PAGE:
Theory and Simulations of Macromolecular Soft Materials: Linking Molecular Design to Macroscale Morphology and Function

Arthi Jayaraman, University of Delaware

Location:  Friend Center Convocation Room, FC113  
Date:       March 23, 2016  
Time:       4:00 PM  

We develop and use theory and simulation techniques to connect molecular features of macromolecular materials, specifically polymers, to their morphology and macroscopic properties, thereby guiding synthesis of materials for various applications in the energy and biomedical fields.

In the first part of my talk I will present our recent theory and simulation studies of polymer functionalized nanoparticles in polymer nanocomposites. The goal of this work is to control spatial arrangement of nanoparticles in a polymer nanocomposite so as to engineer materials with target mechanical or optical properties. One can tailor the inter-particle interactions and precisely control the assembly of the particles in the polymer matrix by functionalizing nanoparticle surfaces with polymers, and systematically tuning the composition, chemistry, molecular weight and grafting density of these grafted polymers. We have developed an integrated self-consistent approach involving Polymer Reference Interaction Site Model (PRISM) theory and molecular simulations to study polymer grafted nanoparticles in polymer matrix, and understand the effect of heterogeneity, such as monomer chemistry, monomer sequence, and polydispersity, in the polymer functionalization on the effective interactions, and dispersion/assembly of functionalized nanoparticles in a polymer matrix.

In the second part of my talk I will present our molecular simulation studies aimed at designing polycations for DNA delivery.   DNA delivery involves successful transfection of therapeutic DNA by a vector into target cells and expression of that genetic material. Viral vectors, while effective, can elicit harmful immunogenic responses, thus motivating ongoing research on non-viral transfection agents. Cationic polymers or polycations are a promising class of non-viral vectors due to their low immugenic responses and low toxicity, and their ability to bind to the polyanionic DNA backbone to form a polycation-DNA complex (polyplex) that is then internalized in the target cell. Combinatorial approaches have generated many polycations with differing DNA transfection efficacies, but there is a need for general design guidelines that can relate the molecular features of the polycation to its DNA transfection efficiency. Using atomistic and coarse-grained molecular dynamics simulations of DNA and polycations composed of polypeptides, we connect the thermodynamics of polycation-DNA binding and structure of the polycation-DNA complexes, both of which impact transfection efficiency, to polycation chemistry and architecture.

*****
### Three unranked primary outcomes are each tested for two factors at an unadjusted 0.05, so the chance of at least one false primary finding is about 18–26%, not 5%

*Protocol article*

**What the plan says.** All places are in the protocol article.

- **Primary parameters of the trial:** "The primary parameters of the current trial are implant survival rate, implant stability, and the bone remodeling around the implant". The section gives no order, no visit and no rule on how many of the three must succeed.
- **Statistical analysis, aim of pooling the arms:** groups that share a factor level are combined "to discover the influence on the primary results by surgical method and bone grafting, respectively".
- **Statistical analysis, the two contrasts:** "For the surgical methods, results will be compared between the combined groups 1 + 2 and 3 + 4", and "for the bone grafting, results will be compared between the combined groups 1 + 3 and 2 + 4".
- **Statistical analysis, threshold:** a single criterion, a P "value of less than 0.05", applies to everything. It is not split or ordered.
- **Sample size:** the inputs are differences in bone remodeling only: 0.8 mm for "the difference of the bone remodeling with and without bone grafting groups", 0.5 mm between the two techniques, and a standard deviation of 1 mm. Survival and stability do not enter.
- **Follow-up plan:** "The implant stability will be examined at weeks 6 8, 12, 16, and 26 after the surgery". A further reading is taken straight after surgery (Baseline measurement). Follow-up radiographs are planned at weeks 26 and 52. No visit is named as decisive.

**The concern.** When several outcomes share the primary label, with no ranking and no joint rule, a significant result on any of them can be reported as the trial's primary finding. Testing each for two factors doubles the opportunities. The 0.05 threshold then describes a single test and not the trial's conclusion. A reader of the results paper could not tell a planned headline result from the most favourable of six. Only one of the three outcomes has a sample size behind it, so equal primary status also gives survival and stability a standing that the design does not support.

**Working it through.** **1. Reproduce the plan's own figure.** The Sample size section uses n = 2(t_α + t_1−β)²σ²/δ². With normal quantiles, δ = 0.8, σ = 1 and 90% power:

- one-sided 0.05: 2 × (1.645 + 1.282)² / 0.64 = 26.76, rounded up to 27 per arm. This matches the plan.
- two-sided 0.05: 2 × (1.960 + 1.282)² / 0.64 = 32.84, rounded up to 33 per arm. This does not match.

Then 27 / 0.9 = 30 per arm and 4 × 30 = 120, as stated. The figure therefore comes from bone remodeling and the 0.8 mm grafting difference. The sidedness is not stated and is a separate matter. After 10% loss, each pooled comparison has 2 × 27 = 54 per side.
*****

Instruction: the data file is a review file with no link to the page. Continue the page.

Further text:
Previous Lecturers in the Series


M. Scott Shell

University of California, Santa Barbara


Ryan C. Hayward

University of Massachusetts, Amherst

2013 Hang Lu

Georgia Institute of Technology

2012 Todd Squires

University of California, Santa Barbara


Yi Tang

University of California, Los Angeles


Bartosz Grzybowski

Northwestern University


Thomas M. Truskett

University of Texas at Austin